Since that one incident with the bootlickers, the floodgates have been opened and I've relapsed into being as rude to strangers on Facebook as I feel like, which is very. For example, the other day I finally had enough of this jackass:
I'm sure the thread has been deleted. If he responded at all, he probably said something really original about me not being Christlike. But one can always hope that I managed to prompt some legitimate introspection about his sad life.
But on the plus side, my last two discussion posts for Creative Nonfiction Writing weren't swear-filled rants. So I can be composed and mature sometimes when I feel like it. For one, Jennifer wrote, "I want to begin where the syllabus begins, with these words: What a strange world in which we find ourselves - isolated but connected, ordinary but extraordinary, temporary but permanent. If nothing else, the pandemic has forced us to live in the present moment because we simply cannot say for sure what the future might hold. While we know that art can only be made in the realm of pure presence, the grief that washes under all of our feet makes the creation of art difficult these days. I am often reminded of what Theodor Adorno said: 'There can be no poetry after Auschwitz.' Most artists would disagree - but I think we can all recognize in Adorno’s words that when faced with largescale trauma it is sometimes hard to see the relevance of art. And yet. What else can we do but sing even if the song is one of rage, dislocation or violence?
"I am asking everyone to think about whether their ability to create has been altered in the past year and if so how. I am also asking you to think about how, or even if, writing is important in these times - how or if it remains relevant. Should we write directly about the pandemic? At one point is it 'okay' to write about it? Can we write about something that we are living through and have no sense of distance? Or is it best to approach our grief through the side door of research or metaphor or fiction?
"And what about the fact that most of us are having trouble even focusing. How do we actually sit down and write?"
So I said,
See, it's not so much that I have a positive attitude as that I'm acutely aware of global suffering and how entitled Americans are. If it wasn't before, the rest of the world is now also acutely aware of how entitled Americans are.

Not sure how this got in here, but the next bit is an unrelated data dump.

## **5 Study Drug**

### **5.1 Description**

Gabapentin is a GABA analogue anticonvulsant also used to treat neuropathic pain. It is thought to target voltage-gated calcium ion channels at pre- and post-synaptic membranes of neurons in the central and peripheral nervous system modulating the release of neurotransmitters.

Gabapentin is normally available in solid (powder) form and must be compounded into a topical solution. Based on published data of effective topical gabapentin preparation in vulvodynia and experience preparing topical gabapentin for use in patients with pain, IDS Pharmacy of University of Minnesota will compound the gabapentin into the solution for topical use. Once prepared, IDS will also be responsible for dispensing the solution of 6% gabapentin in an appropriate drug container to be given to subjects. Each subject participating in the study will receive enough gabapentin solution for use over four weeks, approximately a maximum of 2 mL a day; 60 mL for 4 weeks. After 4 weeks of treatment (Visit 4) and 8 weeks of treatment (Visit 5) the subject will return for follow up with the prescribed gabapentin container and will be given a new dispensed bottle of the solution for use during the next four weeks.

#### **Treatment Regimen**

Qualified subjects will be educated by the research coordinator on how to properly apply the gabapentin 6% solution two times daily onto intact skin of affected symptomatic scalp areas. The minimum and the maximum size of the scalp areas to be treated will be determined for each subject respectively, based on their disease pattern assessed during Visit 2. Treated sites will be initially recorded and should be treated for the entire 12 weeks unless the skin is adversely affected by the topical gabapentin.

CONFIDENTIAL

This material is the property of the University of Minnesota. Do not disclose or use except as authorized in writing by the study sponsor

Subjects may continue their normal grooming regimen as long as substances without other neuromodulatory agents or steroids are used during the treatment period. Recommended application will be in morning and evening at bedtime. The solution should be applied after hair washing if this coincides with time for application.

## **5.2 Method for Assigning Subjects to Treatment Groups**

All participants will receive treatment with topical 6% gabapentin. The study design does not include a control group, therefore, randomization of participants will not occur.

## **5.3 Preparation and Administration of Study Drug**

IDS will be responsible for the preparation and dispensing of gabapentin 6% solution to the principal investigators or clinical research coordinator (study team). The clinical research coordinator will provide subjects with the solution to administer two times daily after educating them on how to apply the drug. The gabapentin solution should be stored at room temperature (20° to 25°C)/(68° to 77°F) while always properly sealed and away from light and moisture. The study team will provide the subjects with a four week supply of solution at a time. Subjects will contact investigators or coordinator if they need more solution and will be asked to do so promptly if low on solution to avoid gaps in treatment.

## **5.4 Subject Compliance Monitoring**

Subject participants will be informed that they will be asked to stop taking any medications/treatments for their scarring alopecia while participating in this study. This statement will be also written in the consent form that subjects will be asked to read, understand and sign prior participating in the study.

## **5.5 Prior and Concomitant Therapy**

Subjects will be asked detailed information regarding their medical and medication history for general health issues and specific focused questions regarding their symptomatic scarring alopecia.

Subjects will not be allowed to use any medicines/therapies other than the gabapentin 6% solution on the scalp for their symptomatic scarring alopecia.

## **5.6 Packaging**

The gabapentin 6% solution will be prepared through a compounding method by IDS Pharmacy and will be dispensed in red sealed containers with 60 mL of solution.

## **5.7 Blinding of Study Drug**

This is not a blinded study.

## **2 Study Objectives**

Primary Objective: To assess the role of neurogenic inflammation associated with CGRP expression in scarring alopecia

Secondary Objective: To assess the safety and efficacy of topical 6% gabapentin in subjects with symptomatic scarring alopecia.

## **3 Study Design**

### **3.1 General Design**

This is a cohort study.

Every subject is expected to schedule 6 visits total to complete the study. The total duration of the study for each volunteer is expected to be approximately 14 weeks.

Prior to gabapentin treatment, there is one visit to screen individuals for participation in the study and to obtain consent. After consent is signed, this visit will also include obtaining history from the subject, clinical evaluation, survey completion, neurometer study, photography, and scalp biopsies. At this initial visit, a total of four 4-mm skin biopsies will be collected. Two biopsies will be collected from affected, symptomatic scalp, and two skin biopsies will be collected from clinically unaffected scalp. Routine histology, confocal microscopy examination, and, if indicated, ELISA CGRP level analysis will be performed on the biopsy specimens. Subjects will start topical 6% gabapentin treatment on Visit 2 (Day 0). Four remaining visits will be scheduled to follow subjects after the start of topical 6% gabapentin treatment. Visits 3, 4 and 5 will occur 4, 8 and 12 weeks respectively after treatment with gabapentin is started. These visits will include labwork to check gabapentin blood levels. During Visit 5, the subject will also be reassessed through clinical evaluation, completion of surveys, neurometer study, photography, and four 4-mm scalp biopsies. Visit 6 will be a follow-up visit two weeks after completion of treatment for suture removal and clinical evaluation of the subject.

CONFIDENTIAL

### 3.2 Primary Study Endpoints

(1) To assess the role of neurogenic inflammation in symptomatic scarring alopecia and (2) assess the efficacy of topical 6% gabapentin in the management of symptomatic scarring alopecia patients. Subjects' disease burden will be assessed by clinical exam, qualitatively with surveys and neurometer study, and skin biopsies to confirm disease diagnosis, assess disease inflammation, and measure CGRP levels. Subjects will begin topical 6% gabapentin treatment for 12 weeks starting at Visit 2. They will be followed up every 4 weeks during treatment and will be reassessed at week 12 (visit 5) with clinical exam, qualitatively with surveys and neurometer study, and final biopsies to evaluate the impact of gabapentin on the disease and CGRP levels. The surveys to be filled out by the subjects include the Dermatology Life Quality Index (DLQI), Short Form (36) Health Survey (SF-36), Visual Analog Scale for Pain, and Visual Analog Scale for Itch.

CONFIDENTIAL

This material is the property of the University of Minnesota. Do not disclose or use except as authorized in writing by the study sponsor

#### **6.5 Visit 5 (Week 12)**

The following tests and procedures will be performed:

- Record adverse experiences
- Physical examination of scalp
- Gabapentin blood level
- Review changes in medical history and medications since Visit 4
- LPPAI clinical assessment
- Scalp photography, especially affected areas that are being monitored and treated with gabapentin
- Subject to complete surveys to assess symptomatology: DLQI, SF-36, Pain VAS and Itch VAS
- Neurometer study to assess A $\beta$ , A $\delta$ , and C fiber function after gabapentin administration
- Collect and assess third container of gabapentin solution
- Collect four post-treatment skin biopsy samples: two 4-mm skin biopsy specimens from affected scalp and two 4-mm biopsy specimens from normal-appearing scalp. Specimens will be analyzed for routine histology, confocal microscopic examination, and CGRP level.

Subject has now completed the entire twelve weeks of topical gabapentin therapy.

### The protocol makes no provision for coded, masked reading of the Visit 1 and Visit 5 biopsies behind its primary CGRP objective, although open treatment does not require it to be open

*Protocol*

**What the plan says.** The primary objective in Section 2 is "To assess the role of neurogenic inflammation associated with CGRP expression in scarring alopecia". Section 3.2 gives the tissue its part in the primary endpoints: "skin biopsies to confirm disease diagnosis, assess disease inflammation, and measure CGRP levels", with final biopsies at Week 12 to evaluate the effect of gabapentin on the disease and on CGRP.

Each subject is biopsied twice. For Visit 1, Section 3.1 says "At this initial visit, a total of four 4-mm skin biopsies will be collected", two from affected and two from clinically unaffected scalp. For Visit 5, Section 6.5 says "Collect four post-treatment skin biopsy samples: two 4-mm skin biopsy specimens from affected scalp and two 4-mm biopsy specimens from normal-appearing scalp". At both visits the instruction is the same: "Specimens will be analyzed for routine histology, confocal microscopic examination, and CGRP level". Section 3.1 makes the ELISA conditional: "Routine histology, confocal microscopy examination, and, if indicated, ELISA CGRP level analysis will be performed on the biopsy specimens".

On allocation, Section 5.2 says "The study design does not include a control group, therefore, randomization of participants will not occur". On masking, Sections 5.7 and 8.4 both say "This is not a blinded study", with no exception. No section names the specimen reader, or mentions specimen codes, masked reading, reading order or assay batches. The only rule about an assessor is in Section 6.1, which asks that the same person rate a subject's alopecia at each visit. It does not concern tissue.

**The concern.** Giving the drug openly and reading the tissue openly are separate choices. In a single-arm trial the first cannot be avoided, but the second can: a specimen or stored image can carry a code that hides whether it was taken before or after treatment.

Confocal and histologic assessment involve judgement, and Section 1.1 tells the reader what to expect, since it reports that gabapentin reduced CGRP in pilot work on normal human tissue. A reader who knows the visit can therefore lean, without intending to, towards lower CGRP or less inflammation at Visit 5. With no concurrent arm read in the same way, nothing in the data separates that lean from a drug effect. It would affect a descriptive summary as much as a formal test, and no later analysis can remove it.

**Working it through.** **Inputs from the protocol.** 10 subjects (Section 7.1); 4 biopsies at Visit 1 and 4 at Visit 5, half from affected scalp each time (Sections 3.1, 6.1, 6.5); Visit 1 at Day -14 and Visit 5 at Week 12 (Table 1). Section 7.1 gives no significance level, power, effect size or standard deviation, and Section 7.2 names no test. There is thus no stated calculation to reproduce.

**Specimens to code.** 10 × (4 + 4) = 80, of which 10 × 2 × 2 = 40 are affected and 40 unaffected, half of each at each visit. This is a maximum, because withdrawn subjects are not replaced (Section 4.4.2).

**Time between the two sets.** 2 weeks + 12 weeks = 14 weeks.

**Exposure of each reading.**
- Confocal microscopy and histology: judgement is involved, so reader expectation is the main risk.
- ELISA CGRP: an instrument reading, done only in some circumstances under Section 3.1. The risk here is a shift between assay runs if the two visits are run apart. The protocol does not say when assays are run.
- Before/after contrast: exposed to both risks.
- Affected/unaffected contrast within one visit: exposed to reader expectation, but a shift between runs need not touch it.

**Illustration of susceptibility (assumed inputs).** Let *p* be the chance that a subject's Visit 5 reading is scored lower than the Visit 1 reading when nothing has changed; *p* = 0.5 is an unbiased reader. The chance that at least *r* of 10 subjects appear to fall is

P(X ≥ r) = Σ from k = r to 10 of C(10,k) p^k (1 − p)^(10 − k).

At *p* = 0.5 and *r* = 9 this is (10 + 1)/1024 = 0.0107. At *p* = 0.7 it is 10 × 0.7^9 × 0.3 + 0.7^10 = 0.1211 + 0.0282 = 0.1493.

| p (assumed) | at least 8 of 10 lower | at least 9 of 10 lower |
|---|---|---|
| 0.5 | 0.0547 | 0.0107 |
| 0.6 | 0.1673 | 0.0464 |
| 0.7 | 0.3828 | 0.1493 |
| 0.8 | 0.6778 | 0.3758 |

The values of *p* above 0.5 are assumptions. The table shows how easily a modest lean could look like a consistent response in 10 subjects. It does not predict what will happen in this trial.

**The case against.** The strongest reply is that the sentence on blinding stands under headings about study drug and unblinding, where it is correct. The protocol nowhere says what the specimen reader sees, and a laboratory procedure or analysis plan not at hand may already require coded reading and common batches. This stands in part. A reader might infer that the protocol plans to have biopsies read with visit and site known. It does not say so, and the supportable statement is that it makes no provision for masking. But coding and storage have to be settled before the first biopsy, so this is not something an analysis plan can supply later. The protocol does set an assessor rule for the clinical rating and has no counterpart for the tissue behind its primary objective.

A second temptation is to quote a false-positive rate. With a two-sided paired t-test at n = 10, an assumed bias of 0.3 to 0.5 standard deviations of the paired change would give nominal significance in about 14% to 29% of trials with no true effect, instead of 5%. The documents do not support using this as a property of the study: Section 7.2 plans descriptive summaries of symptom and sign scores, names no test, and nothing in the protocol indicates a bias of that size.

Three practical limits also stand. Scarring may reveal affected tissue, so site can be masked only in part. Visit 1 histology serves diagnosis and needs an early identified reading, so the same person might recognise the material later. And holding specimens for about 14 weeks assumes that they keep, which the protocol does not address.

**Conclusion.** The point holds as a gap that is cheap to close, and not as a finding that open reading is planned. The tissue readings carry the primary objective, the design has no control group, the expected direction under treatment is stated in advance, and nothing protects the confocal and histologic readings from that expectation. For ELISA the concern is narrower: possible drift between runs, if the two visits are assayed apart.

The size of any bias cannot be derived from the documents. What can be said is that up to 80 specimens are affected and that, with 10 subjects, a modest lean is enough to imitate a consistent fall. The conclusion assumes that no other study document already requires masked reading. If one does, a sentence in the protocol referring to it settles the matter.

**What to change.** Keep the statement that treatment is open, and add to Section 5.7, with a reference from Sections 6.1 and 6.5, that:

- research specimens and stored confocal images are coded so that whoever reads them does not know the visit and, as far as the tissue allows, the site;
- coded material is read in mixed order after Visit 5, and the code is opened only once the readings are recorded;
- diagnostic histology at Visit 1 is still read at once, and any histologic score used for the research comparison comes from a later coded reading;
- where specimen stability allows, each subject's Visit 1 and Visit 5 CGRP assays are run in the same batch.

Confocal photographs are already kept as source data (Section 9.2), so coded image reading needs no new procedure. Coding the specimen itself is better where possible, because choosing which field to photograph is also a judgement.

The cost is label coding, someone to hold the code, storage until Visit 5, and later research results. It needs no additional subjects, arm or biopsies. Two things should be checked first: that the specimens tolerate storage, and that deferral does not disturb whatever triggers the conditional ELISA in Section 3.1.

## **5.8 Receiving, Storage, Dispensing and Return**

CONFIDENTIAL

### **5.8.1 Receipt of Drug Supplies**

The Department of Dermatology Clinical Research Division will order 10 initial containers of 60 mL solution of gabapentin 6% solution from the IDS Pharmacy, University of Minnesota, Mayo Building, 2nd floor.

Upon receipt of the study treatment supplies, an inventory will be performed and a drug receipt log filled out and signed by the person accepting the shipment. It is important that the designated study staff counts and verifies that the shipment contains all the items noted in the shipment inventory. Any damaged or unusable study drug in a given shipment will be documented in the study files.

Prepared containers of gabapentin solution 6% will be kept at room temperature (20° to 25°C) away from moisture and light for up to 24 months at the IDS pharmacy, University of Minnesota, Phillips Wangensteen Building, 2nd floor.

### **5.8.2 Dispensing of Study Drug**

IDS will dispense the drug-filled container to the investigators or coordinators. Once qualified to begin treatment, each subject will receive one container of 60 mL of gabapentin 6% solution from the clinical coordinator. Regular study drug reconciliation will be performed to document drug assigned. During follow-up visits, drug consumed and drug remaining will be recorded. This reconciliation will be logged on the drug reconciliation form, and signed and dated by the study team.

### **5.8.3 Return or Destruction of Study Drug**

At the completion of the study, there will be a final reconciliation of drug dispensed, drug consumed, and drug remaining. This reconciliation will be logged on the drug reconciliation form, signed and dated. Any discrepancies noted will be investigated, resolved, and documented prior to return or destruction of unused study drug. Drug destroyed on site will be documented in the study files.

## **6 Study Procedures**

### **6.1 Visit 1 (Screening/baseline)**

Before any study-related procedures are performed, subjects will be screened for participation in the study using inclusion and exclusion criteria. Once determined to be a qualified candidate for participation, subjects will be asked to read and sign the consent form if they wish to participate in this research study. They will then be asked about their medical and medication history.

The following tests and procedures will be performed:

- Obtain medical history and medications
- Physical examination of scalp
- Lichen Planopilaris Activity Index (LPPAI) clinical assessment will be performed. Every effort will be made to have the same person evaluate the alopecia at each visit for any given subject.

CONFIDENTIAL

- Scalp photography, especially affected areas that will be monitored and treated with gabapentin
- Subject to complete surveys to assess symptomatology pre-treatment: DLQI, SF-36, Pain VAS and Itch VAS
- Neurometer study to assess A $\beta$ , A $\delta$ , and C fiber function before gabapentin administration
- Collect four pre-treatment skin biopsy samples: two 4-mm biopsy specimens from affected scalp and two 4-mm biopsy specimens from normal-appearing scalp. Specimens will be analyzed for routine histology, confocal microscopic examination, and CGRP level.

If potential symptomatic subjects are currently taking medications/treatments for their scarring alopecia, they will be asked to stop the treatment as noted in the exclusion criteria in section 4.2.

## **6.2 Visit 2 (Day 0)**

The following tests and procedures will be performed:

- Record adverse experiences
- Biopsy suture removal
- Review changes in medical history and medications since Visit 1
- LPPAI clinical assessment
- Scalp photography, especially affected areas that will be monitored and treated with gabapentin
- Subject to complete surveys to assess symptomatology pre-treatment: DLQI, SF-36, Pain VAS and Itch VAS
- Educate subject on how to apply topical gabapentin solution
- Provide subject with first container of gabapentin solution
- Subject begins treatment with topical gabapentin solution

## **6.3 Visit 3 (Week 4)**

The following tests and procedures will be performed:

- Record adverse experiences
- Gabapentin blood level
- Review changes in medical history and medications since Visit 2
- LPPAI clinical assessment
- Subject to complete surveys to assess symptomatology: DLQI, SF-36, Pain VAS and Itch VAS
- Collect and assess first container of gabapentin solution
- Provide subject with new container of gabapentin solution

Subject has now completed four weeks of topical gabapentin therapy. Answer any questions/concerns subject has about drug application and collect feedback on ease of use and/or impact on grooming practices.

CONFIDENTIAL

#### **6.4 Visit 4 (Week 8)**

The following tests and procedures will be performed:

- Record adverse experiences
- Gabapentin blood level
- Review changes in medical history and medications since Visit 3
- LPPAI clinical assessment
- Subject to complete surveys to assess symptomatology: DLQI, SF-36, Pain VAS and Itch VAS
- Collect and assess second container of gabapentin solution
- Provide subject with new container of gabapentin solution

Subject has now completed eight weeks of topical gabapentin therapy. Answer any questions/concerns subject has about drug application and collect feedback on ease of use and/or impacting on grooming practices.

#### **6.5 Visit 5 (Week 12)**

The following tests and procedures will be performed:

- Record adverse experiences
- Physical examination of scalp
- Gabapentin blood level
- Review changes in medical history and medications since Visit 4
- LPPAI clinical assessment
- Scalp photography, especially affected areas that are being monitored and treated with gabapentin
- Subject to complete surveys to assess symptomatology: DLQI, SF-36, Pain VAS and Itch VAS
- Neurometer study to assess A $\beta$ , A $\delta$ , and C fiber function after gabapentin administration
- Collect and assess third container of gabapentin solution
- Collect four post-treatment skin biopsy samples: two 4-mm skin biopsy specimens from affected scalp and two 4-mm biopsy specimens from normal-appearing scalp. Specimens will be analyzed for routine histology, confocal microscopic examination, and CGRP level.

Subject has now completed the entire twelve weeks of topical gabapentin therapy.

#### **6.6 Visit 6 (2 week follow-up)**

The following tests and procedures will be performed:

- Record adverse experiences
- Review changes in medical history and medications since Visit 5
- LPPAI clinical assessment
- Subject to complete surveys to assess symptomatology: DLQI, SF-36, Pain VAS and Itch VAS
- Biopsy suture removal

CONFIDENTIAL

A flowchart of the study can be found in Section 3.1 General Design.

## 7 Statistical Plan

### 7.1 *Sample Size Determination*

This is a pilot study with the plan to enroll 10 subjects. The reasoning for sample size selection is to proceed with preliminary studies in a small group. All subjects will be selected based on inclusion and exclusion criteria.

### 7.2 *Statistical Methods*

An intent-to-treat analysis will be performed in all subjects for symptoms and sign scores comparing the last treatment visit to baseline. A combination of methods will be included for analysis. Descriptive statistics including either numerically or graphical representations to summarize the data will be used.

The next discussion was organized by Kelsie and me, and we have to keep an eye on it and respond to posts until Thursday. Kelsie proposed an idea and I proposed some refinements and we settled on: "Think of a work of creative non-fiction (flash, essay, memoir, etc.) that has shaped you as a writer. What did you like about it? What stood out to you that was *different* from most of the genre and challenged the traditional ways of doing it? How do you try to emulate it as a writer?"
So I said,
Maybe I sound kind of holier-than-thou in both of these posts. I can't help it. I'm just being honest about my perspectives on things. But I think I meant similes, not metaphors, so I've embarrassed myself yet again.
I turned in a little less than half of my essay last week, so as not to force my classmates to critique 28 pages at once. We will workshop it on Thursday. Jennifer didn't mean to make Kelsie and me turn in our essays the same week we were in charge of the discussion, but these things happen sometimes. My essay, by the way, is entitled "Things That Rhyme With 'Elise'", so anyone who knows me very well can guess who and what it's about.
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About the Author
C. Randall Nicholson is a white cisgender male and a Latter-day Saint, so you can hate him without guilt, but he's also autistic, so you can't. Unless you're an anti-vaxxer, in which case the feeling is mutual. This blog is where he periodically rants about life, the universe, and/or everything.